where i’ve been lately…(and the book is here!!)

Here’s where I’ve been lately. Scurrying around behind the scenes to get ready for this:

Everyday Sacrament

BECAUSE THE BOOK IS HERE!

Surreal is all I can say. I thought the moment I held this baby in my hands would be emotional and powerful and symbolic.

But the package arrived on Halloween afternoon, and thirty seconds after I opened it in tender awe, the baby started howling to be nursed, the boys started screaming at each other over fistfuls of Halloween candy, and the pot of pasta I’d left on the stove started that seething simmer-over – suffice it to say, I did not have a single moment to savor.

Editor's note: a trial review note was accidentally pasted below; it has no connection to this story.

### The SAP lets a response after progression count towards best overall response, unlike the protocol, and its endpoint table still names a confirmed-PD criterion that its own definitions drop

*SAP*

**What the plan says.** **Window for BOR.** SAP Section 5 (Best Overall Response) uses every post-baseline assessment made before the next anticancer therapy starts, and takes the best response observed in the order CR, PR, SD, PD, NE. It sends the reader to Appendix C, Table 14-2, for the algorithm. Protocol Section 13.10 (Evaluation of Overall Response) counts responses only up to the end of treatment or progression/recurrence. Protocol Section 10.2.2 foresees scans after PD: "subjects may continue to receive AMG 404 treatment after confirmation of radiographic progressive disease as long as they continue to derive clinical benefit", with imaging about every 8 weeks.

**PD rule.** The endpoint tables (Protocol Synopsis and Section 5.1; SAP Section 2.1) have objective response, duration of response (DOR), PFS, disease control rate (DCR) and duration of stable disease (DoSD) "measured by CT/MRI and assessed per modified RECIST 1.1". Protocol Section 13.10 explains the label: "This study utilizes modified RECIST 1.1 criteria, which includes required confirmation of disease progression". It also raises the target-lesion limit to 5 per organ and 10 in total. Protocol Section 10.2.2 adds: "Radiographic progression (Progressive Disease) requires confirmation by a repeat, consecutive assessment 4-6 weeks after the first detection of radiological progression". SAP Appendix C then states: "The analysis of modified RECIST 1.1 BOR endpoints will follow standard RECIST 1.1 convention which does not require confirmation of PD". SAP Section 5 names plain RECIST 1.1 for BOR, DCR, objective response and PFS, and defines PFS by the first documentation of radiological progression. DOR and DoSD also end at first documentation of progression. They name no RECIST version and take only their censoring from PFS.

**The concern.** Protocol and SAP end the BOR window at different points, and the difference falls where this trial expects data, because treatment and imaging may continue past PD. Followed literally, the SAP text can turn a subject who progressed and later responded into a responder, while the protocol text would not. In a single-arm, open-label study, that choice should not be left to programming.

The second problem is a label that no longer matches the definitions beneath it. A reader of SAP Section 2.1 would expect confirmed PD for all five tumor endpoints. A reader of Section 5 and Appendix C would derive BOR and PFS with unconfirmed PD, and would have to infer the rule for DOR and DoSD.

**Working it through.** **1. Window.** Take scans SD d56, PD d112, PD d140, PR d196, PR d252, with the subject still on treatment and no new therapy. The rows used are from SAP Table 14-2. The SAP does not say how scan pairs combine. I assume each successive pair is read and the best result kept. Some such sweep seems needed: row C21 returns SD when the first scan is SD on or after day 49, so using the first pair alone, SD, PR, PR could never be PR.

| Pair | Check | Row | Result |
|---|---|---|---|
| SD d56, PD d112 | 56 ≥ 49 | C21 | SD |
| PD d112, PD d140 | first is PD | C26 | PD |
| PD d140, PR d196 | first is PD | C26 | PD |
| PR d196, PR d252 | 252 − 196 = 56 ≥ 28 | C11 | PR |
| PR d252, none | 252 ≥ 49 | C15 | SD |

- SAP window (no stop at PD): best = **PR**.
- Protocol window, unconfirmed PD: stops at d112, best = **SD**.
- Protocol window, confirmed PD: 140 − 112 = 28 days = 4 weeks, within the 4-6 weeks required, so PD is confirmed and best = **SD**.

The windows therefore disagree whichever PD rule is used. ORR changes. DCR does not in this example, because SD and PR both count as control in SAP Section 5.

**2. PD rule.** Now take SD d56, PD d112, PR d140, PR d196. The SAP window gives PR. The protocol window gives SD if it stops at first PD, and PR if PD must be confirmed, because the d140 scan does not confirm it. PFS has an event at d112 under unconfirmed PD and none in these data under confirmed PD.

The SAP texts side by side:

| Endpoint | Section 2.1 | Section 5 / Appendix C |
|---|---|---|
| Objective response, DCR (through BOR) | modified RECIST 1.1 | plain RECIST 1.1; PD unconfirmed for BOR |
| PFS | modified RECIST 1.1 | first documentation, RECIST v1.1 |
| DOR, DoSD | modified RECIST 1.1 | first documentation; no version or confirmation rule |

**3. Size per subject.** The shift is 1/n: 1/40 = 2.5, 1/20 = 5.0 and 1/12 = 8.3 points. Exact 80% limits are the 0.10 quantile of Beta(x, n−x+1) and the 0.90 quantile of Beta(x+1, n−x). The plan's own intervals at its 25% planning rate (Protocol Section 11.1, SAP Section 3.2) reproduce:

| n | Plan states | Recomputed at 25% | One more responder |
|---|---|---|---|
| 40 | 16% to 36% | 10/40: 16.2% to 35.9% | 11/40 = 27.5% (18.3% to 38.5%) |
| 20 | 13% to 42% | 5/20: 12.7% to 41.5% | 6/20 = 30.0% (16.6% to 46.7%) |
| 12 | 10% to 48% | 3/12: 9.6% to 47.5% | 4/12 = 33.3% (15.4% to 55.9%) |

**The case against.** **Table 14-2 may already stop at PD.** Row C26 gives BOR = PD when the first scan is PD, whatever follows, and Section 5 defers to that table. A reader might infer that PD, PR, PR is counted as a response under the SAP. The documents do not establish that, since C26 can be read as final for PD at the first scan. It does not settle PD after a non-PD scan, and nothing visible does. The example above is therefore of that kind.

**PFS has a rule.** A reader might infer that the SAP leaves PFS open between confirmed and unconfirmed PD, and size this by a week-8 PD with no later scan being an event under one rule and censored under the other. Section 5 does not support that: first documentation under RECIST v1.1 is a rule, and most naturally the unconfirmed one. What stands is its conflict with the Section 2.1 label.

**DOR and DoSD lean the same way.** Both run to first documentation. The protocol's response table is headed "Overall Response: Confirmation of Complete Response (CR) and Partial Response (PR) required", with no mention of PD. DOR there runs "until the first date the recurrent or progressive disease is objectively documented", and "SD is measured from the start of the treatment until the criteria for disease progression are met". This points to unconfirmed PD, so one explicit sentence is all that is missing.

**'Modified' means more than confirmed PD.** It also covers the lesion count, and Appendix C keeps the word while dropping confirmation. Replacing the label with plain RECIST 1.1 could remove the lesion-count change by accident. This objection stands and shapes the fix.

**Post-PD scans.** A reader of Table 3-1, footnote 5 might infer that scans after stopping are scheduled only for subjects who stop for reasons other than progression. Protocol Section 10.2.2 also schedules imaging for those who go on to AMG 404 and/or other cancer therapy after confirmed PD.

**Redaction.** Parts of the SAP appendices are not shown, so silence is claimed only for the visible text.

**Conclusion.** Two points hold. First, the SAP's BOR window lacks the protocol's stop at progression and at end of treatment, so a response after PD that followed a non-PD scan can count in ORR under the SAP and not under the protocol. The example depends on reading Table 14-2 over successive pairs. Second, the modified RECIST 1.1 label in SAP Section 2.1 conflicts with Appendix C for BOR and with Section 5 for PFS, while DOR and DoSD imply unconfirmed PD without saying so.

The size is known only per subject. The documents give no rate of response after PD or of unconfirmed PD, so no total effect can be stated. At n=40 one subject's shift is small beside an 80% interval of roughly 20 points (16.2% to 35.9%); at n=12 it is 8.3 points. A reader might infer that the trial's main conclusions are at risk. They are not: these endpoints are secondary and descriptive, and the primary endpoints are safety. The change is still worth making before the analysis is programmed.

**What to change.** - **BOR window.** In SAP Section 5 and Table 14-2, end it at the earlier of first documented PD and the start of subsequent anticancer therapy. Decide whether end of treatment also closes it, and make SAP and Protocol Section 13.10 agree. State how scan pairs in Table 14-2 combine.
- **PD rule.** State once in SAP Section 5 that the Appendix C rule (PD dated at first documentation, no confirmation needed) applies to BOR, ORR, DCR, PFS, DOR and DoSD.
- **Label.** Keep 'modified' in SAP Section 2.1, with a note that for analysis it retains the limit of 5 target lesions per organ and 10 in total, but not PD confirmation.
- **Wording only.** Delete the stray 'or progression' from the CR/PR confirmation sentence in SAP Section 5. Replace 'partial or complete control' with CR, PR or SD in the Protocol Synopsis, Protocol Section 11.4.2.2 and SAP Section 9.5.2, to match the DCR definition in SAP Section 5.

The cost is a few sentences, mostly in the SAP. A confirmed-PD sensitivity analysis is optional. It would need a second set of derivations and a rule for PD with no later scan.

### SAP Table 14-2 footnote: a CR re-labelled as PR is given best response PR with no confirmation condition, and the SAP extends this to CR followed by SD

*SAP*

Yet I’ve come to love that this book on my desk is doing exactly what I hope it will do in other families’ homes: sit right in the middle of the craziness and chaos and remind us that God is here, too.

I’m planning a “blog book tour” for early December with lots of lovely blogging friends who are helping me to get out the word. Till then you can buy the paperback or e-book from Liturgical Press (it’s already out of stock temporarily on Amazon - thank you, friends!). I am humbled and overwhelmed and deeply grateful for all your love and support.

. . .

And even while I’ve been keeping the blog stocked with series of pregnancy prayers and Instagram shots of sacraments, I’ve actually been doing real writing elsewhere, too.

First, if you haven’t yet heard of Blessed Is She, now is the time to check it out. A bunch of brilliant, inspired bloggers I know have gathered together to create a daily devotional site for Catholic women. It’s beautiful and thoughtful, and it fills my inbox with Word and image every morning.